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 Dan Dugmore, Off White Album (Double D Records)
by: Steve Horowitz

There have been cover albums of The Beatles ever since the British Invasion hit our shores in 1964. In the beginning these records, by artists like the cartoon characters The Chipmunks or the slick, lounge productions of the Hollywood Strings, were novelty items. As The Beatles matured, so did the caliber of the cover artists. By the seventies there were switched on electronic classical versions of the band's catalogue as well as rock and jazz releases by notable musicians like Duane Allman and Wes Montgomery. By the end of the 20th century there were dozens of Beatles cover albums as arcane as Cello Submarine, which, you guessed it, featured Beatles songs played on the cello to Nashville country music tributes to the Fab Four. Currently, the biggest underground hit CD is DJ Danger Mouse's mix of The Beatles' White Album with rapper Jay Z's The Black Album. The last thing anybody needs is one more copy of The Beatles' catalogue.

Or so I thought, but guitarist Dan Dugmore proves there's still plenty of enjoyment to be found in them old tunes. The versatile musician plays pedal steel, lap steel, dobro, electric and acoustic guitars, banjo and mandolin-indeed all the instruments, on his debut release, Off White Album, a collection of Beatles' songs. Oh Dugmore has recorded before and odds are that you own an album on which he's performed. He was part of Linda Ronstadt's and James Taylor's back-up bands during their heydays in the seventies and eighties and during that period played on hits by artists as varied Michael Martin Murphy and the Pointer Sisters, Englebert Humperdinck and David Crosby, Stevie Nicks and Bernadette Peters. Dugmore moved to Nashville from L.A. in the nineties and played on best-selling pop (i.e. Neil Diamond, Michael McDonald) and country (i.e. Kenny Rogers, Dolly Parton, Hank Williams, Jr.) releases.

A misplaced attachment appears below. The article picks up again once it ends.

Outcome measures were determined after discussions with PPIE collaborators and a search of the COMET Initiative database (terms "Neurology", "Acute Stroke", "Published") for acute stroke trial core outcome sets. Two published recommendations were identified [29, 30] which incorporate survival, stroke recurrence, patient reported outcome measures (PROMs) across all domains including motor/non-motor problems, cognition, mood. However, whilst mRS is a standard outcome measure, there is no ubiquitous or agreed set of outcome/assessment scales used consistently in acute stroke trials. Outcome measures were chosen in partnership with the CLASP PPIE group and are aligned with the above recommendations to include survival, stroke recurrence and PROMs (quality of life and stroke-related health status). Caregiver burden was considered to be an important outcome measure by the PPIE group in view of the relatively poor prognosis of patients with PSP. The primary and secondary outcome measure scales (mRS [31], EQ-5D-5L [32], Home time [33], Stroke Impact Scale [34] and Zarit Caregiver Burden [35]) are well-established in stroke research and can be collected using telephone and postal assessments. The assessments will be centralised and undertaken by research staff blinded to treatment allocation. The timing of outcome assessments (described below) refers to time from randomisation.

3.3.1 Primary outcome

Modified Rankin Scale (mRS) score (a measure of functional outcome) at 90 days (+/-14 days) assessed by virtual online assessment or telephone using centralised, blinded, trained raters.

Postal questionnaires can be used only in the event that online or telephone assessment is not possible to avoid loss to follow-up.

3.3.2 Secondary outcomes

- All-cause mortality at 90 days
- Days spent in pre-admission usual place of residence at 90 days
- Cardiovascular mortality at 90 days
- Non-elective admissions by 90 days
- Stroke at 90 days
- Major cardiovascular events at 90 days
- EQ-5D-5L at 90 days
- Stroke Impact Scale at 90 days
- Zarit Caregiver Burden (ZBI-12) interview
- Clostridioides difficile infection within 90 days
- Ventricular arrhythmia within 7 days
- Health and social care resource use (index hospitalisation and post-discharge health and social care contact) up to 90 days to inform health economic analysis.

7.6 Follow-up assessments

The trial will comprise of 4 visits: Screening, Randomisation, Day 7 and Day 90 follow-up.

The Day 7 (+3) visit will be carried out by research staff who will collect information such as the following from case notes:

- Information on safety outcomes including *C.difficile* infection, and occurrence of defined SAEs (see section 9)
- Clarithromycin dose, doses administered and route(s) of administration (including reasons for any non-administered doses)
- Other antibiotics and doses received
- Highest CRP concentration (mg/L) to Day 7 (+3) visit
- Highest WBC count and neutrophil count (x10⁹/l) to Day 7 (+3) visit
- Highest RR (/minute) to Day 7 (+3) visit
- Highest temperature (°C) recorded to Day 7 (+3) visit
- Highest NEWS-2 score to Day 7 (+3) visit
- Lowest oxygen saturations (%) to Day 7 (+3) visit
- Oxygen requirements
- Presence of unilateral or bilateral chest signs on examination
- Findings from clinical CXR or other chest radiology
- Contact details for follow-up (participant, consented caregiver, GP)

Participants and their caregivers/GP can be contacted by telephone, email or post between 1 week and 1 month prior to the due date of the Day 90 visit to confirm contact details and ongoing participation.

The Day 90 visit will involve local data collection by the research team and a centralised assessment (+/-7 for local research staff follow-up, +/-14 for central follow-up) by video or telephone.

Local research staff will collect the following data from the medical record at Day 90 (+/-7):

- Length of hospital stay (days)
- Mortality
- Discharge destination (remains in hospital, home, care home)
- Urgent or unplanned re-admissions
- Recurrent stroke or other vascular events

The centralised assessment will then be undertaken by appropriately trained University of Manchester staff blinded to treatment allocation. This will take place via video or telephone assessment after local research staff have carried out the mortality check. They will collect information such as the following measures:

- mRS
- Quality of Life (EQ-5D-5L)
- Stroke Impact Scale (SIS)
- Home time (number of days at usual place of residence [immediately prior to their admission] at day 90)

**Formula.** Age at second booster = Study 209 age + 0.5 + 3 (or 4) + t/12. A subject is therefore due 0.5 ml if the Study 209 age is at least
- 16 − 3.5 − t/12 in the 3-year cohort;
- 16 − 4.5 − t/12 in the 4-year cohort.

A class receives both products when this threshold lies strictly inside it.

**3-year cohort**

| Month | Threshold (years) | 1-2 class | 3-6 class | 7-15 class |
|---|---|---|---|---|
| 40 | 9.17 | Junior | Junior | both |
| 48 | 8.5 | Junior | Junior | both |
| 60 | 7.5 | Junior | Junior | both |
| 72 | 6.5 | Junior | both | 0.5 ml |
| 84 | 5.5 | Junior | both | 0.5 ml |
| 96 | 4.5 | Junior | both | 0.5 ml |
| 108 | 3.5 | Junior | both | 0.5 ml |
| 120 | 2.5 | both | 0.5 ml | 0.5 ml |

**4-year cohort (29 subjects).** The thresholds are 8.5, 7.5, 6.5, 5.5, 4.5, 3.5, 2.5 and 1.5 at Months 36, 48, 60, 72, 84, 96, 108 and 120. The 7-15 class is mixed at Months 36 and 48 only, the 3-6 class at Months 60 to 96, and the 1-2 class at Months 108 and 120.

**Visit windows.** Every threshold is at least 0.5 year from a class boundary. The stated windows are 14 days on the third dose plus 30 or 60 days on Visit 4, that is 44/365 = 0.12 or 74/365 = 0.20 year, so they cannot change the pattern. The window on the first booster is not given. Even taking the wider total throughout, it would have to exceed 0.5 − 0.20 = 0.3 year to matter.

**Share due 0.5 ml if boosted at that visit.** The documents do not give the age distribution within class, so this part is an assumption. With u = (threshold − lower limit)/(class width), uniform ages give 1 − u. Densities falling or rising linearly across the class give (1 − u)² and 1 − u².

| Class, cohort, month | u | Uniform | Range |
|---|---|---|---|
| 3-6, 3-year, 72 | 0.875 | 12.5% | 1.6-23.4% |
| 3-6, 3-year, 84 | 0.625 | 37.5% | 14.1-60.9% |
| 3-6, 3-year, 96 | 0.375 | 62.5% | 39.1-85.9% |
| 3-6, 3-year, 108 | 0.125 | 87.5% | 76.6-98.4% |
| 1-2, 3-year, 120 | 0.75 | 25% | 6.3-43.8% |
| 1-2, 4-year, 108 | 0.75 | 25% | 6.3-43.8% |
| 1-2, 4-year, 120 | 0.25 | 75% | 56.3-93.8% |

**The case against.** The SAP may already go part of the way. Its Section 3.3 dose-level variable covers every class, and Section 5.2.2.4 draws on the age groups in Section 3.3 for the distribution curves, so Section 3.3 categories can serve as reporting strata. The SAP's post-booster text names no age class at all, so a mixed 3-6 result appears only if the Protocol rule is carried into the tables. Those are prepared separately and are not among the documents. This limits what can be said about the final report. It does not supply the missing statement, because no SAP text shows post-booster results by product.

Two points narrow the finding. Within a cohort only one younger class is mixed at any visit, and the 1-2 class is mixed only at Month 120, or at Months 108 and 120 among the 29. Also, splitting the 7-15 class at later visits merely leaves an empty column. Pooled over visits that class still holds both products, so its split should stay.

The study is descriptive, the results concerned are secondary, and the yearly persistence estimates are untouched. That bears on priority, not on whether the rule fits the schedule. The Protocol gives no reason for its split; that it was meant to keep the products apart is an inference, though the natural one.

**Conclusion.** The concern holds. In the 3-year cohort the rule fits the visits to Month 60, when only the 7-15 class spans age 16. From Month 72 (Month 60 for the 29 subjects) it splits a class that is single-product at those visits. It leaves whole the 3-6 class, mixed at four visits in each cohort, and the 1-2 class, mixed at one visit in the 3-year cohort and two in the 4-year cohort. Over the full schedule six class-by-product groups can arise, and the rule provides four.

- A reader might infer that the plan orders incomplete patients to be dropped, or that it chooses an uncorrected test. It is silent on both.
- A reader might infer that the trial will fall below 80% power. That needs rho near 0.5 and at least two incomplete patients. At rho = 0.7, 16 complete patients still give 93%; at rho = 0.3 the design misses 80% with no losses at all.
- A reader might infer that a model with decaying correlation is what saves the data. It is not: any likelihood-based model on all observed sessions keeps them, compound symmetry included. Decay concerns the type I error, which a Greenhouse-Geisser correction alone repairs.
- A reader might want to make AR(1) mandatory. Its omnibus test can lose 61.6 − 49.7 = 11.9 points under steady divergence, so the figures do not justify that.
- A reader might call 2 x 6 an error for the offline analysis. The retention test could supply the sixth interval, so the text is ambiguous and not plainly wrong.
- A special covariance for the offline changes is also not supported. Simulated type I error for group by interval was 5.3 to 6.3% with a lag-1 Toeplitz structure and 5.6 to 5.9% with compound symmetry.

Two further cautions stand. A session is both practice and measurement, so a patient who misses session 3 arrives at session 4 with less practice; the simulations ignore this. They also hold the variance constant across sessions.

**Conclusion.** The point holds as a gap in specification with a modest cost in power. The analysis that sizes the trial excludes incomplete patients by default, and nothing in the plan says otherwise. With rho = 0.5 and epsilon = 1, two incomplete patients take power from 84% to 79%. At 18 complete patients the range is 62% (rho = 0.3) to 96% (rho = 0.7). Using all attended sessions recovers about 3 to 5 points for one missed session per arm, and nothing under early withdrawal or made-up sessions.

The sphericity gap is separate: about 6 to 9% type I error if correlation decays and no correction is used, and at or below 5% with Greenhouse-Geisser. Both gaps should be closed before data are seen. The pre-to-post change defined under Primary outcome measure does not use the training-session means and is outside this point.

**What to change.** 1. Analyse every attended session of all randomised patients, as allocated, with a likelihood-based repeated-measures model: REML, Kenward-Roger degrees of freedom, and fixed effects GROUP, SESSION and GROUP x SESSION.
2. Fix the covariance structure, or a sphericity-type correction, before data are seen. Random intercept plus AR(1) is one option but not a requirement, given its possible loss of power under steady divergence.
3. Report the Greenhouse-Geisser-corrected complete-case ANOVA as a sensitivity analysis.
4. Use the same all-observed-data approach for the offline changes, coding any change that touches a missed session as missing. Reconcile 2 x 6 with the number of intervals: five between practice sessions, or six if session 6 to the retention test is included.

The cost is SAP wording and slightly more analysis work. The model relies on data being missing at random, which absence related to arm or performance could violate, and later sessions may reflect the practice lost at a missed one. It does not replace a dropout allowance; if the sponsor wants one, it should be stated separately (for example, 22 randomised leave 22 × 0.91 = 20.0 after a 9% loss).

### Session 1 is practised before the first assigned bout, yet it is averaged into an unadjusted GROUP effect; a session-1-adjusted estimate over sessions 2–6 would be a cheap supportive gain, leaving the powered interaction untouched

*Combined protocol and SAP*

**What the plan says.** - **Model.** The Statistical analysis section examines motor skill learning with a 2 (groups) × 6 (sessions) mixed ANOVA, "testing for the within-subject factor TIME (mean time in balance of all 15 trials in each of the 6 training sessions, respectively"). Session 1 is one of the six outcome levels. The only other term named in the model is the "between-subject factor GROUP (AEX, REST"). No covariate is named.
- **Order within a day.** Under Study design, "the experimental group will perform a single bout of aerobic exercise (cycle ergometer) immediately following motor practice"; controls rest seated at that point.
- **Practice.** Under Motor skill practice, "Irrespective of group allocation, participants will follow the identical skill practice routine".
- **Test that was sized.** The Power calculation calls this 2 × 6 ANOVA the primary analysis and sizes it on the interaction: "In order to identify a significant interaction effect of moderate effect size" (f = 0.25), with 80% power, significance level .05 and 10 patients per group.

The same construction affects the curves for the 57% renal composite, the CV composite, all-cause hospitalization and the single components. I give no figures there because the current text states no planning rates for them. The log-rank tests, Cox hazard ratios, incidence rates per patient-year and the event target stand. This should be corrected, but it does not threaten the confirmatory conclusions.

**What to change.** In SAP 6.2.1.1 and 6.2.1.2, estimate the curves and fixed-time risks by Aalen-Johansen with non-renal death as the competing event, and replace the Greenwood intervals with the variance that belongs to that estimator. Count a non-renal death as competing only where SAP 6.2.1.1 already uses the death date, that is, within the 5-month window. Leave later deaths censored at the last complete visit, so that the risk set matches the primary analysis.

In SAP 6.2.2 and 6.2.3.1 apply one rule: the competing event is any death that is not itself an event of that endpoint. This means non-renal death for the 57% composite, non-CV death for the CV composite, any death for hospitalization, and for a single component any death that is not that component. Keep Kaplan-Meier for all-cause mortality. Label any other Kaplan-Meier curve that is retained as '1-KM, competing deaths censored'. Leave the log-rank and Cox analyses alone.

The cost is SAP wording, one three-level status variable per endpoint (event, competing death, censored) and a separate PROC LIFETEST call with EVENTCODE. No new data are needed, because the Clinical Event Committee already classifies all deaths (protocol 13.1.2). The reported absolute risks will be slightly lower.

This ain't a Saturday night party record, but more of a Sunday morning make the coffee, get the paper, and cook the breakfast one. Dugmore plays the more subdued Beatles' songs such as "In My Life," "Eleanor Rigby," and "Fool On The Hill," and performs them slowly. He concentrates on the beauty of the melodies and the simplicity of the music's construction. Dugmore bends the notes gently on the steel, whose timbre frequently resembles the human voice. When he plays the opening notes to a song like "Julia" or "Blackbird," one can almost hear the sound of the words being formed.

Dugmore confidently exposes the simple splendor of the material. He refuses to pretty-up songs like "Across the Universe" and "Norwegian Wood" with trills and glissandos, but smoothly plays each separate note. Dugmore even makes fresh the somewhat soppy love songs like "Michelle," "Yesterday," and "Something" by performing the tunes straight, with only a minimum of ornamentation. While Dugmore yields to the temptation of recording a bird chirping in the background of "Blackbird," the most up-tempo song on the disc, he has the good sense most of the time to make the silence between the notes an important part of the record.

The hook is The Beatles' songs. Millions more have heard and love the British moppets than are familiar with Dugmore. But this record is really more for appreciators of instrumental stringed music than Fab Four fans. Dugmore's able techniques and splendid talents make these songs his.